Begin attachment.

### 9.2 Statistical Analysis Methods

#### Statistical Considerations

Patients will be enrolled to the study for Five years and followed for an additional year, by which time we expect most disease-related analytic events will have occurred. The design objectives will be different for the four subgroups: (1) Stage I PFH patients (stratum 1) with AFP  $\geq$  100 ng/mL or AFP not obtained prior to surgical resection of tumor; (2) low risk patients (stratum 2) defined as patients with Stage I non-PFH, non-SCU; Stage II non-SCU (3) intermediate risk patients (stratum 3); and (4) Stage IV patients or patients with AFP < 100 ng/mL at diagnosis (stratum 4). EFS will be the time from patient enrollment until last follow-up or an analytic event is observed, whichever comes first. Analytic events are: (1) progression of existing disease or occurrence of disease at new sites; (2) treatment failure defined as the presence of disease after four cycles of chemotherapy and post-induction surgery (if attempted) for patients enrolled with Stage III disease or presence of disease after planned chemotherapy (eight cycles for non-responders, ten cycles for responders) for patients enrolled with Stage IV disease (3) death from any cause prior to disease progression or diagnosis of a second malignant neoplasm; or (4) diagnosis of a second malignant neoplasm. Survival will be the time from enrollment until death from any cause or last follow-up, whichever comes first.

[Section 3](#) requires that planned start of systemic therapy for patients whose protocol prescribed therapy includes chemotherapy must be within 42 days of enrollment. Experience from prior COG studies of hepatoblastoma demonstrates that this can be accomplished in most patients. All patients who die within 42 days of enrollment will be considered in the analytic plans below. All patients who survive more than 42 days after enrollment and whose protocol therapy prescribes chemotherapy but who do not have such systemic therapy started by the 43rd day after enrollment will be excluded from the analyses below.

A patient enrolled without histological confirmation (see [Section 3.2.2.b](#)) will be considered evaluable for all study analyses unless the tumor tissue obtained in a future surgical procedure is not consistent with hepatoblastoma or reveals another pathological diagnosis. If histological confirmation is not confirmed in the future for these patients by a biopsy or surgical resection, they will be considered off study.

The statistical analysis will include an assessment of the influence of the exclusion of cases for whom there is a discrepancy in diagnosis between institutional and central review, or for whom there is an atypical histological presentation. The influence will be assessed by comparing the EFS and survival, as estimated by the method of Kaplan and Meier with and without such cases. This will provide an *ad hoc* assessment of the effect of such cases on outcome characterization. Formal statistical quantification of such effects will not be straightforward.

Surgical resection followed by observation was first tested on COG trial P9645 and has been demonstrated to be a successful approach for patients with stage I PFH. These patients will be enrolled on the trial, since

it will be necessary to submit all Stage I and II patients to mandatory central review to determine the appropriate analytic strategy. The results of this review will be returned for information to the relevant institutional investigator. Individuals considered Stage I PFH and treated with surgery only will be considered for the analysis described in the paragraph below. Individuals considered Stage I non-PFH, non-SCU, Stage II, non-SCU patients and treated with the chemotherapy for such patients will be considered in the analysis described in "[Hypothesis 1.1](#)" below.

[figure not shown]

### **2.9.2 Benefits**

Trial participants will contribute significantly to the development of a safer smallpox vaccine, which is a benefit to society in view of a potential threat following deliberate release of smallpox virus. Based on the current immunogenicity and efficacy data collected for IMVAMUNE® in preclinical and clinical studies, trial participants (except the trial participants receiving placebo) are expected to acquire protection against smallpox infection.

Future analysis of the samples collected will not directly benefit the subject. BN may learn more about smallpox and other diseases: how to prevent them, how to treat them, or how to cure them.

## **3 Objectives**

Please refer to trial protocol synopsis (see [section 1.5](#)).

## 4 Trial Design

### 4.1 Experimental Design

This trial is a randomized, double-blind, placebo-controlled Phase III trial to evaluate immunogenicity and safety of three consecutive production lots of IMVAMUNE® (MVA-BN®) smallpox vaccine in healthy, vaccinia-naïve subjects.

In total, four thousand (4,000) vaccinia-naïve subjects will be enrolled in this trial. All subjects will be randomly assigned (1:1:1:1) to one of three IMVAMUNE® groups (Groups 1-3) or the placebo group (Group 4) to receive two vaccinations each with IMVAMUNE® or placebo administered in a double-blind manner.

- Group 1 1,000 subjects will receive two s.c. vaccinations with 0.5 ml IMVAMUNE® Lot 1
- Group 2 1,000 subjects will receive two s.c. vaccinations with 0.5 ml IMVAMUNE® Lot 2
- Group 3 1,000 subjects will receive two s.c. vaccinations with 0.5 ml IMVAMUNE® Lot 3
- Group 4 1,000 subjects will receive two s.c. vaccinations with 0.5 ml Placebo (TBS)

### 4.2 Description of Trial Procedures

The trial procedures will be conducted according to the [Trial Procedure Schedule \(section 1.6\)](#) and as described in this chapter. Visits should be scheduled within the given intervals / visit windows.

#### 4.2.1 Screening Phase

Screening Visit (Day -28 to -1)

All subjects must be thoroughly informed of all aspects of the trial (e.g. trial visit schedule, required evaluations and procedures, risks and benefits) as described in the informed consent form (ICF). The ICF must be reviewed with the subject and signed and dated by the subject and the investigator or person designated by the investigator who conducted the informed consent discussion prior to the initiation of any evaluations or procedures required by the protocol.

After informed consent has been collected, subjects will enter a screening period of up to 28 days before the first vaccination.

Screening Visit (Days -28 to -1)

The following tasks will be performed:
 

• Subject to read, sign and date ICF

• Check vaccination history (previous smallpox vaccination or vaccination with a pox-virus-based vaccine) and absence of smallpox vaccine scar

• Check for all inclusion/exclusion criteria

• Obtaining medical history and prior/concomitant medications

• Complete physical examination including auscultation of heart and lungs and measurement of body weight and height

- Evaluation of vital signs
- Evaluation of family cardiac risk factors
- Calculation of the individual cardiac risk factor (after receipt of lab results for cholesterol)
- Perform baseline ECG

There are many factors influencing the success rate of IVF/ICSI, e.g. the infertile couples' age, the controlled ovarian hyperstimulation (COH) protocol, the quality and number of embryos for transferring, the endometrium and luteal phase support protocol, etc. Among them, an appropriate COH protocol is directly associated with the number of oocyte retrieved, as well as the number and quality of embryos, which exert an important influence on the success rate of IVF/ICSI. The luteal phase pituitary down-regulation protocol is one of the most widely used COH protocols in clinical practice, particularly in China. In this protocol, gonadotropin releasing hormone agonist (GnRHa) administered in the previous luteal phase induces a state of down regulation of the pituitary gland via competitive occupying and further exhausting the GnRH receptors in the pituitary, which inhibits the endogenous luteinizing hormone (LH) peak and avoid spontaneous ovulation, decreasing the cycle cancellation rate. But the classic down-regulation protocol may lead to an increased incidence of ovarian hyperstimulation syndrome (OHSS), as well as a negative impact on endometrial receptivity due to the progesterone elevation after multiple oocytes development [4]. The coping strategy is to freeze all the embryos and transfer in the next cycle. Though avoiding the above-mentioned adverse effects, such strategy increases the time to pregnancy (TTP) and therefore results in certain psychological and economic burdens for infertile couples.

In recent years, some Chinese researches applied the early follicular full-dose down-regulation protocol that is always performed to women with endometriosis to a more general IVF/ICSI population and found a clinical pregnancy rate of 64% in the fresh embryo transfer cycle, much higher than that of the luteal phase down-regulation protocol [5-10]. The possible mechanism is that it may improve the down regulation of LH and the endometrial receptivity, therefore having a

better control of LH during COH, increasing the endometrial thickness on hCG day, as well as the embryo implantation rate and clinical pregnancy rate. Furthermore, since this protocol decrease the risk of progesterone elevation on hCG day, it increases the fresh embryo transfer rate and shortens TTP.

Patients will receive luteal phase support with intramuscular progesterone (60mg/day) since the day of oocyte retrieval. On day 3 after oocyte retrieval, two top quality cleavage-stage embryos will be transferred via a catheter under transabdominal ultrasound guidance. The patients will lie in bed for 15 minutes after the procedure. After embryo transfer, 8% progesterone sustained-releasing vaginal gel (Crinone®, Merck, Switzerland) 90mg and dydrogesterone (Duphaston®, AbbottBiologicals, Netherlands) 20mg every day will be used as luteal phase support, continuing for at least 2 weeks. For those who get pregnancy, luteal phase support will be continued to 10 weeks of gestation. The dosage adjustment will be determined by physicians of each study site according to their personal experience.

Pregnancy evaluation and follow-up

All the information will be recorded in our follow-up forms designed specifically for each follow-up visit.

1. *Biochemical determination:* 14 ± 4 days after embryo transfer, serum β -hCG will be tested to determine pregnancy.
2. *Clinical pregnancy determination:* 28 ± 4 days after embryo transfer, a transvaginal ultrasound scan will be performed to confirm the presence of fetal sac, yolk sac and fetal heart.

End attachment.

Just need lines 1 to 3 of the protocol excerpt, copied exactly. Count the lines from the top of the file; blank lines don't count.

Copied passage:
### 9.2 Statistical Analysis Methods

#### Statistical Considerations

Patients will be enrolled to the study for Five years and followed for an additional year, by which time we expect most disease-related analytic events will have occurred. The design objectives will be different for the four subgroups: (1) Stage I PFH patients (stratum 1) with AFP  $\geq$  100 ng/mL or AFP not obtained prior to surgical resection of tumor; (2) low risk patients (stratum 2) defined as patients with Stage I non-PFH, non-SCU; Stage II non-SCU (3) intermediate risk patients (stratum 3); and (4) Stage IV patients or patients with AFP < 100 ng/mL at diagnosis (stratum 4). EFS will be the time from patient enrollment until last follow-up or an analytic event is observed, whichever comes first. Analytic events are: (1) progression of existing disease or occurrence of disease at new sites; (2) treatment failure defined as the presence of disease after four cycles of chemotherapy and post-induction surgery (if attempted) for patients enrolled with Stage III disease or presence of disease after planned chemotherapy (eight cycles for non-responders, ten cycles for responders) for patients enrolled with Stage IV disease (3) death from any cause prior to disease progression or diagnosis of a second malignant neoplasm; or (4) diagnosis of a second malignant neoplasm. Survival will be the time from enrollment until death from any cause or last follow-up, whichever comes first.